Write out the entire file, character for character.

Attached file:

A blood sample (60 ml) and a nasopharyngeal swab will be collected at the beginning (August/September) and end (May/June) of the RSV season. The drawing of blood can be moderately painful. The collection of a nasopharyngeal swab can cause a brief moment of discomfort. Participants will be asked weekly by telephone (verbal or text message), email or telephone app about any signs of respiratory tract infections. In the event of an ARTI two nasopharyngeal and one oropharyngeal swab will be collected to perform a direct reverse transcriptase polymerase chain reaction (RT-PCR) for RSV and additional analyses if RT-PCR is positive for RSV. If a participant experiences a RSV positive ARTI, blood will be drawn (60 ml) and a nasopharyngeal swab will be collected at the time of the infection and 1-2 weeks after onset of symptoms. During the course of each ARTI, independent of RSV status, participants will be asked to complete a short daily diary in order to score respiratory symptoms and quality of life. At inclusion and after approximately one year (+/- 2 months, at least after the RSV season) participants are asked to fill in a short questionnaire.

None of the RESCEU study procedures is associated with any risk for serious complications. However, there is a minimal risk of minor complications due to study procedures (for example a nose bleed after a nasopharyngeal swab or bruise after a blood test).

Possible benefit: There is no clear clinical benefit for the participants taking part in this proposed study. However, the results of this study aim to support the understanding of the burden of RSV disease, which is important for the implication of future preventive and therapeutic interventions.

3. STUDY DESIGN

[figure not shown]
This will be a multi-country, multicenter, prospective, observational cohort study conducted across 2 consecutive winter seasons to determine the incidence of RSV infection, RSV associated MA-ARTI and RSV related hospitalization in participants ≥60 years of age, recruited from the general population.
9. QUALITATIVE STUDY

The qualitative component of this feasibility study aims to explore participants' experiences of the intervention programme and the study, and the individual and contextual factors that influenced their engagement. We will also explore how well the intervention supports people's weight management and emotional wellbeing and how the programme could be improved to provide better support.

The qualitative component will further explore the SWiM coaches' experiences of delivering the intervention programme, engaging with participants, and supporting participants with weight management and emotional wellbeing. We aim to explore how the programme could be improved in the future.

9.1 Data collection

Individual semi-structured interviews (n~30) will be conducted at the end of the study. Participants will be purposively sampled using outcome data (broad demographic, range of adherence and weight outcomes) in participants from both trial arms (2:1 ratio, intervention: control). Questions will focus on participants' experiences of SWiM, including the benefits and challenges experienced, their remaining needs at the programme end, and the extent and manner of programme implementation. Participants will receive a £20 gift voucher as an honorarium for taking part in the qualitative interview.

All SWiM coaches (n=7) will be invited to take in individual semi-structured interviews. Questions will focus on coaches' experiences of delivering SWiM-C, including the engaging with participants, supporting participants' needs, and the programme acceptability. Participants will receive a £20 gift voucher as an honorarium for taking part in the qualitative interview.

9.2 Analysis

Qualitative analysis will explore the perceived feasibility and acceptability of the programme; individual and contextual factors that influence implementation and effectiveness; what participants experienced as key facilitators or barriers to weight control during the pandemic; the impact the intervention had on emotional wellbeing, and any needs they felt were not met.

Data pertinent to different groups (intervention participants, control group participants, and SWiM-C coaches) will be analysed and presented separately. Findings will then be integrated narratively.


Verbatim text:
A blood sample (60 ml) and a nasopharyngeal swab will be collected at the beginning (August/September) and end (May/June) of the RSV season. The drawing of blood can be moderately painful. The collection of a nasopharyngeal swab can cause a brief moment of discomfort. Participants will be asked weekly by telephone (verbal or text message), email or telephone app about any signs of respiratory tract infections. In the event of an ARTI two nasopharyngeal and one oropharyngeal swab will be collected to perform a direct reverse transcriptase polymerase chain reaction (RT-PCR) for RSV and additional analyses if RT-PCR is positive for RSV. If a participant experiences a RSV positive ARTI, blood will be drawn (60 ml) and a nasopharyngeal swab will be collected at the time of the infection and 1-2 weeks after onset of symptoms. During the course of each ARTI, independent of RSV status, participants will be asked to complete a short daily diary in order to score respiratory symptoms and quality of life. At inclusion and after approximately one year (+/- 2 months, at least after the RSV season) participants are asked to fill in a short questionnaire.

None of the RESCEU study procedures is associated with any risk for serious complications. However, there is a minimal risk of minor complications due to study procedures (for example a nose bleed after a nasopharyngeal swab or bruise after a blood test).

Possible benefit: There is no clear clinical benefit for the participants taking part in this proposed study. However, the results of this study aim to support the understanding of the burden of RSV disease, which is important for the implication of future preventive and therapeutic interventions.

3. STUDY DESIGN

[figure not shown]
This will be a multi-country, multicenter, prospective, observational cohort study conducted across 2 consecutive winter seasons to determine the incidence of RSV infection, RSV associated MA-ARTI and RSV related hospitalization in participants ≥60 years of age, recruited from the general population.
9. QUALITATIVE STUDY

The qualitative component of this feasibility study aims to explore participants' experiences of the intervention programme and the study, and the individual and contextual factors that influenced their engagement. We will also explore how well the intervention supports people's weight management and emotional wellbeing and how the programme could be improved to provide better support.

The qualitative component will further explore the SWiM coaches' experiences of delivering the intervention programme, engaging with participants, and supporting participants with weight management and emotional wellbeing. We aim to explore how the programme could be improved in the future.

9.1 Data collection

Individual semi-structured interviews (n~30) will be conducted at the end of the study. Participants will be purposively sampled using outcome data (broad demographic, range of adherence and weight outcomes) in participants from both trial arms (2:1 ratio, intervention: control). Questions will focus on participants' experiences of SWiM, including the benefits and challenges experienced, their remaining needs at the programme end, and the extent and manner of programme implementation. Participants will receive a £20 gift voucher as an honorarium for taking part in the qualitative interview.

All SWiM coaches (n=7) will be invited to take in individual semi-structured interviews. Questions will focus on coaches' experiences of delivering SWiM-C, including the engaging with participants, supporting participants' needs, and the programme acceptability. Participants will receive a £20 gift voucher as an honorarium for taking part in the qualitative interview.

9.2 Analysis

Qualitative analysis will explore the perceived feasibility and acceptability of the programme; individual and contextual factors that influence implementation and effectiveness; what participants experienced as key facilitators or barriers to weight control during the pandemic; the impact the intervention had on emotional wellbeing, and any needs they felt were not met.

Data pertinent to different groups (intervention participants, control group participants, and SWiM-C coaches) will be analysed and presented separately. Findings will then be integrated narratively.